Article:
All cells in the body, including tumor cells in a cancer patient, contain a complete copy of the genome. The DNA in the genome includes instructions to the body on how to make all the proteins needed to survive, grow, and function.
Four nucleotides, thymine (T), adenine (A), cytosine (C), and guanine (G), make up the DNA code by forming codons, a sequence of three nucleotides that correspond to genetic information. The four nucleotides can generate 64 codons; 61, which code for an amino acid, and three, which signal the end of a protein.
The study of the genome, known as genomics, aims to help us understand how genes interact. Therefore, studying the cancer genome can provide valuable information on how tumor tissue forms, develops, and grows. An in-depth analysis of the cancer genome can even inform how cancer cells die or respond to different therapeutic interventions.
One of the most notable genomic studies, the Cancer Genome Atlas (TCGA), molecularly characterized tumors from over 20,000 samples from 33 different types of cancer. Beginning in 2006, it took twelve years to complete TCGA, which contains about 2.5 petabytes of publicly accessible data for researchers. Indeed, genomic studies continue to advance cancer survivorship by providing new diagnostic and therapeutic approaches.
Pediatric brain and spinal cord tumors remain the leading cause of death from disease in children creating an urgent need to improve therapeutic strategies. A study recently published in Cell Genomics established a new resource for pediatric brain and spinal cord tumors called the Open Pediatric Brain Tumor Atlas (OpenPBTA). The study demonstrates how genomic analysis could play a role in advancing therapeutics for pediatric cancer patients.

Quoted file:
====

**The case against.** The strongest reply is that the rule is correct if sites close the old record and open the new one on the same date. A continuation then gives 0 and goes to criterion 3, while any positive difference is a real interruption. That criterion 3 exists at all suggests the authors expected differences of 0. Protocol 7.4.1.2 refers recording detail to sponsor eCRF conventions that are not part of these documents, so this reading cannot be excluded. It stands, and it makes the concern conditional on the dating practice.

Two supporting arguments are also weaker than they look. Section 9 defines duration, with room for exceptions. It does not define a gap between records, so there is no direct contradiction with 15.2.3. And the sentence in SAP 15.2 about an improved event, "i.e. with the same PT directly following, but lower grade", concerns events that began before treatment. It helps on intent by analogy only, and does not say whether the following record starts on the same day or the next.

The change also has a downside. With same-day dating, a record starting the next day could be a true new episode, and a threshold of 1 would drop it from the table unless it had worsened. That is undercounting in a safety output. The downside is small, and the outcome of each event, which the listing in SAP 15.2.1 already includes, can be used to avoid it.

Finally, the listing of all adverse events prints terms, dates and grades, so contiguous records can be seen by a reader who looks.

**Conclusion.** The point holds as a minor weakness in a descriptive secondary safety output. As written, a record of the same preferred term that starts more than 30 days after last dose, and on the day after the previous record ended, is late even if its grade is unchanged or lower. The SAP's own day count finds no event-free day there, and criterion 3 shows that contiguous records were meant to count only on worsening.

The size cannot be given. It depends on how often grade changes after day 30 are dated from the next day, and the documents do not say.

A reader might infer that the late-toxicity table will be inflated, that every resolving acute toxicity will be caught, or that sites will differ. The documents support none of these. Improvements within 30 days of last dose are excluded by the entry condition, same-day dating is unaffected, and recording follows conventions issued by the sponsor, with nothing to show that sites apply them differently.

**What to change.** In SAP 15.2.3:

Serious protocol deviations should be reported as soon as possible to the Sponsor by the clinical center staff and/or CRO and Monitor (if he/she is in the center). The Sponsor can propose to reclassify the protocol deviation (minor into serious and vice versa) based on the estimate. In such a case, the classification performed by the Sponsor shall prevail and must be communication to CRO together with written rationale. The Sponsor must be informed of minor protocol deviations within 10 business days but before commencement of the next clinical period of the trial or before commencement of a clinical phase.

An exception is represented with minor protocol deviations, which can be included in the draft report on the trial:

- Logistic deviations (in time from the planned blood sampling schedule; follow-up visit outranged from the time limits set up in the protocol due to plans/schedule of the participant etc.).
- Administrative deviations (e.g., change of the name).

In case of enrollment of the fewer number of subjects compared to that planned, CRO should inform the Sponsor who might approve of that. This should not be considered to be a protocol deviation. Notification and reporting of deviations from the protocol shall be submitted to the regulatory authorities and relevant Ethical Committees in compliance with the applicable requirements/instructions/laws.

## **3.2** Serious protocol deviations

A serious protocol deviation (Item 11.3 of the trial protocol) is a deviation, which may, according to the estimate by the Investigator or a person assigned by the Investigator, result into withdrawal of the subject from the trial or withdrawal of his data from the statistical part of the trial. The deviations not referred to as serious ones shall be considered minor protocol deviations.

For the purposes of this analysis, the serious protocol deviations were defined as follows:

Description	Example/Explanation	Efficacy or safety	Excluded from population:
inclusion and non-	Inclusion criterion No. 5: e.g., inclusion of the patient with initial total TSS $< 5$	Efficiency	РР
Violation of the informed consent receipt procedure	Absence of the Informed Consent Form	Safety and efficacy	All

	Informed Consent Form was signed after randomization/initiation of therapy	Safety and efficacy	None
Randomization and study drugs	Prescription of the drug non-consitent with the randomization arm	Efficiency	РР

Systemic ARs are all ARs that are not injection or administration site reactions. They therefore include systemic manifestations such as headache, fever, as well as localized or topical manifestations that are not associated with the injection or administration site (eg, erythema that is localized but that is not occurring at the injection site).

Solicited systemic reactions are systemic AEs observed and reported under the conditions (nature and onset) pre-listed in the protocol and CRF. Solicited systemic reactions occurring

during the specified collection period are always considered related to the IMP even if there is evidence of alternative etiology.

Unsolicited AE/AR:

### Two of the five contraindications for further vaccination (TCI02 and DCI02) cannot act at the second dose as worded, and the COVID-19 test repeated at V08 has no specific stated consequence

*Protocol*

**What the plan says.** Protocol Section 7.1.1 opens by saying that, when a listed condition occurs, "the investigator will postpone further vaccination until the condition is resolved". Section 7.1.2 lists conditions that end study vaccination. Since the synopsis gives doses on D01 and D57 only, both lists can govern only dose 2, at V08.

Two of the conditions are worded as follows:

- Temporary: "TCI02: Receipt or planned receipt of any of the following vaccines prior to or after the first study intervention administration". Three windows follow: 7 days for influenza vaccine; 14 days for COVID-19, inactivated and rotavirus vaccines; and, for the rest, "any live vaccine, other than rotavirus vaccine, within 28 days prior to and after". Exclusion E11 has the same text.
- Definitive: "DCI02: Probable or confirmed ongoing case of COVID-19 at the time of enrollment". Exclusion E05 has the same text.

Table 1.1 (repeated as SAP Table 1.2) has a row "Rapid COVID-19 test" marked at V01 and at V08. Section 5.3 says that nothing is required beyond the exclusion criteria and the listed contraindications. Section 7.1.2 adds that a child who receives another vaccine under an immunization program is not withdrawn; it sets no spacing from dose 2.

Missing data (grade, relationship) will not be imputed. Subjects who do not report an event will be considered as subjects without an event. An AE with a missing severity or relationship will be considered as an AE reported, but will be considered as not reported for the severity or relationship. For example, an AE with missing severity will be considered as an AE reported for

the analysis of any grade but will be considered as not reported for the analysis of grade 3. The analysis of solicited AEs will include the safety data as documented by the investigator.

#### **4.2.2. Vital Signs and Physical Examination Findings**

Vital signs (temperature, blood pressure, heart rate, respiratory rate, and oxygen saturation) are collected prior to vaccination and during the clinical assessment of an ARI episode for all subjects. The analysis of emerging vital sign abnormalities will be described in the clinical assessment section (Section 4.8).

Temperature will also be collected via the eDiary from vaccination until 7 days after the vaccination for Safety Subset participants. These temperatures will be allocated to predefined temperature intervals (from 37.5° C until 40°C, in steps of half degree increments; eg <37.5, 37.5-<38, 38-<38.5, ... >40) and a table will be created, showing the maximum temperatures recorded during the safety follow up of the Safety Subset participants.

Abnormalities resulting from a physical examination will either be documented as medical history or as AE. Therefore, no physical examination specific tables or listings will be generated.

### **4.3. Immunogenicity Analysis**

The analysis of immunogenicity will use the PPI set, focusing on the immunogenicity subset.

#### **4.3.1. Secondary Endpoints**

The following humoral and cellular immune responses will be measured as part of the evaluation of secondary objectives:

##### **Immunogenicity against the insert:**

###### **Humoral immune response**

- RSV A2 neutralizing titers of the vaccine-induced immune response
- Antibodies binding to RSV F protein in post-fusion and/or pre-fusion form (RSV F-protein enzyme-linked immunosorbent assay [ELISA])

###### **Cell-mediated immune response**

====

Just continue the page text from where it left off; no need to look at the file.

The generate OpenPBTA, the researchers used data from two resources: the Children’s Brain Tumor Network (CBTN) and the Pacific Pediatric Neuro-Oncology Consortium (PNOC). OpenPBTA includes genomic data on 1,074 pediatric brain tumors and 22 patient-derived cell lines.
In addition to generating OpenPBTA, the researchers demonstrated its utility by identifying genetic variants associated with poor prognosis. The study revealed that certain tumors, including highly aggressive brain tumors known as ependymomas, conferred notably worse prognosis when lacking expression of a gene called TP53. The TP53 gene instructs the body to produce a tumor suppressor protein known as p53. The p53 protein regulates cell division, preventing cells from dividing too rapidly.
OpenPBTA will provide a valuable resource for developing new therapeutic strategies to treat pediatric brain tumors. Thus, it has a great potential to improve patient outcomes and survivorship quickly and efficiently.